Given the choice, I would talk to you about many things before I would talk to you about bigotry. (Off the top of my head: Cheese, books, cross-stitching, dumb TV shows, times I fell down.) Alas, I must go where the news leads: Straight to the Land of Bigotry. It’s not where I’d prefer to spend my time (very chilly, the Land of Bigotry) — but I know it well, thanks to the many, many lawmakers who really, really like it there.
The Big Takeaway
Most of those bills probably won’t pass, which means nothing in terms of the danger they pose. Less than 10% of anti-LGBTQ+ bills introduced last year became law; so far this year, just 13 proposals have been enacted. But I can’t celebrate that, because the bills are still damaging, even when they fail. More than 85% of transgender and nonbinary youth said their mental health has been negatively impacted by the endless debate over anti-trans legislation, and nearly a third said they would no longer feel safe seeking medical help if they were sick or injured. All of that is awful, but none of it is surprising — it’s the expected, and intended, outcome of boatloads of bills that were designed to reinforce the idea that LGBTQ+ kids are unwelcome, inherently flawed, and deserving of ostracization.
"Regardless of whether these bills advance or not, they will have a detrimental effect — particularly on LGBTQ+ youth who are watching and feeling unwelcome and unsafe in the places they call home,” Sarah Kate Ellis, President and CEO of GLAAD, said last month, or about 120 bills ago.
Until last week, Ray Loux couldn’t imagine feeling unwelcome in his home state of Kentucky. He’d envisioned enrolling at the University of Kentucky to study neuroscience, and then to work as a researcher. Four years into his transition, finally comfortable with his body and happier than ever, those plans seemed possible. But after Senate Bill 150, that future looks different, Loux told the Kentucky Lantern.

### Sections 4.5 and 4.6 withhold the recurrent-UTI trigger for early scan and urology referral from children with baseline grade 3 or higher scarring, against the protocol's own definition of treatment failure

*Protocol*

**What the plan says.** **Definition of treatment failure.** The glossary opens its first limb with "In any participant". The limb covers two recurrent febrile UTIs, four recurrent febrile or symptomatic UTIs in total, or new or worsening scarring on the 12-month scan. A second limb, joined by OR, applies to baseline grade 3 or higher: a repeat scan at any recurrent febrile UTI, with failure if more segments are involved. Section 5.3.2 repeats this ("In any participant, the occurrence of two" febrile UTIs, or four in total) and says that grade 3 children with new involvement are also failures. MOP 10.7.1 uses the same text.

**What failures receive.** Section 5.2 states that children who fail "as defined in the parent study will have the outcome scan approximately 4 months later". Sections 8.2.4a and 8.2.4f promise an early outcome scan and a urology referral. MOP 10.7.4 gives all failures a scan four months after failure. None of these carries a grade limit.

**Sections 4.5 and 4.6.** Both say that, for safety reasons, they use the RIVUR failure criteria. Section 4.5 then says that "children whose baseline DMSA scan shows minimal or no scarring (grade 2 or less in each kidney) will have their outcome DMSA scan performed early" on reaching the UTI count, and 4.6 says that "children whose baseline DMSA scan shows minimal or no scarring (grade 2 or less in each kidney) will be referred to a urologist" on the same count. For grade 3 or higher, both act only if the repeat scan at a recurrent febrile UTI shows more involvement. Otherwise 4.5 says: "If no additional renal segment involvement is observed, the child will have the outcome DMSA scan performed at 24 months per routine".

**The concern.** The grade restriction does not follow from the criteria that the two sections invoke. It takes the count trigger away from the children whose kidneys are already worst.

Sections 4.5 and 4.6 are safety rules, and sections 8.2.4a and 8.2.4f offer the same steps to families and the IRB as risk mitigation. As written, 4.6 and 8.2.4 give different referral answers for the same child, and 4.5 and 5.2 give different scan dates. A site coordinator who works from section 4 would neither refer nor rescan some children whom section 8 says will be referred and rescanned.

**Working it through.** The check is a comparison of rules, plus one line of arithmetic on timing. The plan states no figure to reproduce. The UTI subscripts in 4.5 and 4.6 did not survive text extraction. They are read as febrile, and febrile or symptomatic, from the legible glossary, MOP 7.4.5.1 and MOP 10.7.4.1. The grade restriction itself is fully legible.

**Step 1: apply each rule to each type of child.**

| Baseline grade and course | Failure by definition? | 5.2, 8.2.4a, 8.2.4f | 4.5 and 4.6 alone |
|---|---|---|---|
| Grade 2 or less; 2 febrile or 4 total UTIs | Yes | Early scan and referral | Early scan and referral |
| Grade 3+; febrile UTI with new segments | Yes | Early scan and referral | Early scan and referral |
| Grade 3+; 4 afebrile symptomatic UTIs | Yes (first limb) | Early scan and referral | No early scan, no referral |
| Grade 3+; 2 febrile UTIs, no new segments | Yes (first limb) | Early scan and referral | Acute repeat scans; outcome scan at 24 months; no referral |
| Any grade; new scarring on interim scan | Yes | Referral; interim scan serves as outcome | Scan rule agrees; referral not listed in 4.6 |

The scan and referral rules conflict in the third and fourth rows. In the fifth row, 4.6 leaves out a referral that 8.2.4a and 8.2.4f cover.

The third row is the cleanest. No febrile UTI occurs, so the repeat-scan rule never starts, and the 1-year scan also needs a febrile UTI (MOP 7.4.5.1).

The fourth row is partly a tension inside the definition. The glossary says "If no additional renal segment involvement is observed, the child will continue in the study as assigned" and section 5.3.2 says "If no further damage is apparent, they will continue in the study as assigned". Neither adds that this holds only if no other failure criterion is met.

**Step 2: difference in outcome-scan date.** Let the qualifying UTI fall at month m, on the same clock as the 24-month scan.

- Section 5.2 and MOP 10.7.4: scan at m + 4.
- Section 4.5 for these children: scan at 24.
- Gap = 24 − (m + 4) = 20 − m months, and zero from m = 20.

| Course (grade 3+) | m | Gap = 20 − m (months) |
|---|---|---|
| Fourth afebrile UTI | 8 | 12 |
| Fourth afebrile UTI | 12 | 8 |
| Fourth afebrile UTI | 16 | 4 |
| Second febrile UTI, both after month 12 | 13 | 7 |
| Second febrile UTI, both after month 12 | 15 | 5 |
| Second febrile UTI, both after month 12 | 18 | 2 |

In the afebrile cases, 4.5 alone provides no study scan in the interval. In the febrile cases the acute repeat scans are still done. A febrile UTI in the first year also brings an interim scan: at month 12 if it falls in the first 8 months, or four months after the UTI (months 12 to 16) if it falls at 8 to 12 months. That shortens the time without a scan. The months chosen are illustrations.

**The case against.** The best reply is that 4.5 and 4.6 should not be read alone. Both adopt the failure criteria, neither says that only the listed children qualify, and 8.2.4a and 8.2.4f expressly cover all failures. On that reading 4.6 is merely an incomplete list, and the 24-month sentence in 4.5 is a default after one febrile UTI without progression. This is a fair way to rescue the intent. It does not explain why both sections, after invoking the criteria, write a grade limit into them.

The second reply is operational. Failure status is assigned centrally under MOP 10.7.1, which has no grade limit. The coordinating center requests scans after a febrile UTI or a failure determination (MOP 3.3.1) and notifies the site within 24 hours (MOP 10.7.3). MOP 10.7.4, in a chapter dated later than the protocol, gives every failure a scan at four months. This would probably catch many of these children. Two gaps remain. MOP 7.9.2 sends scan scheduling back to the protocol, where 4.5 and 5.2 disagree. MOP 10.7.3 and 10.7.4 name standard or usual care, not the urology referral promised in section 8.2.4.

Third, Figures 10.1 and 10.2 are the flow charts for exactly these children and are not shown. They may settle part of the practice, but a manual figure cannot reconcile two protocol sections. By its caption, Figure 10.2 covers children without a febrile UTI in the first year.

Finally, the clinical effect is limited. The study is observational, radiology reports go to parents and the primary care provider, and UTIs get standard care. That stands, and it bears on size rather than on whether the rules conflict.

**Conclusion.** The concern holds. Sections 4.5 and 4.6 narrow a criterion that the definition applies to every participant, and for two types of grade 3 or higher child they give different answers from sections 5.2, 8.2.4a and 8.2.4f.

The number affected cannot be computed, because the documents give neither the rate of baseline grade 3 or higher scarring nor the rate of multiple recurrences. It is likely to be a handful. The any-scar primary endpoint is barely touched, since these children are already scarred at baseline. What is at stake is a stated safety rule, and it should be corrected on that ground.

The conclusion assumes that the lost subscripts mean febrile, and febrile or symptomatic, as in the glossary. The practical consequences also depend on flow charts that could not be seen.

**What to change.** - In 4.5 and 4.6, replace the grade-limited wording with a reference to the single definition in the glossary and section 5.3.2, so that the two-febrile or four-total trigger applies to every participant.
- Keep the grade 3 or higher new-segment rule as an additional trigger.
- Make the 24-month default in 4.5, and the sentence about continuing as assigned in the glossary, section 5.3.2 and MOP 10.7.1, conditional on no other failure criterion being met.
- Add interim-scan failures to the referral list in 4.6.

The sweeping anti-trans bill, approved last week on a near party-line vote, bans all gender-affirming care for minors, gives teachers permission to misgender their students and requires schools to implement policies to prevent transgender kids from using the restroom that corresponds with their gender identities, among (many) other things. Loux, 16, said the swath of broad restrictions left him feeling unsafe (“I don’t want to use the girls’ bathroom”), unwanted, and unheard.
“This is my home. I’ve connected more here than I have any other place I’ve lived,” he said, his voice cracking. “I feel like I finally belonged. And it really, really hurts that Kentucky doesn’t want me here.”
But it’s not Kentucky, exactly — it’s a few dozen lawmakers who pushed the bill through over the objections of pretty much everyone else. Scores of physicians, mental health professionals, parents and transgender people testified in opposition to the proposal. More than 70% of registered voters said they did not want lawmakers making decisions about transgender kids’ health care. State Sen. Karen Berg, a Louisville Democrat whose transgender son died by suicide in December, begged her fellow lawmakers to kill the legislation. Protesters called them murderers. They approved it anyway.
It’s all collateral damage for those lawmakers, because to them, the bill isn’t really about transgender kids at all — it’s about finding a new way to score political points now that the culture wars have moved on from abortion. Anti-LGBTQ+ measures, which garnered national headlines in other states, are simply the most obvious vehicle to accomplish that goal, according to Bob Heleringer, a Republican and former legislator.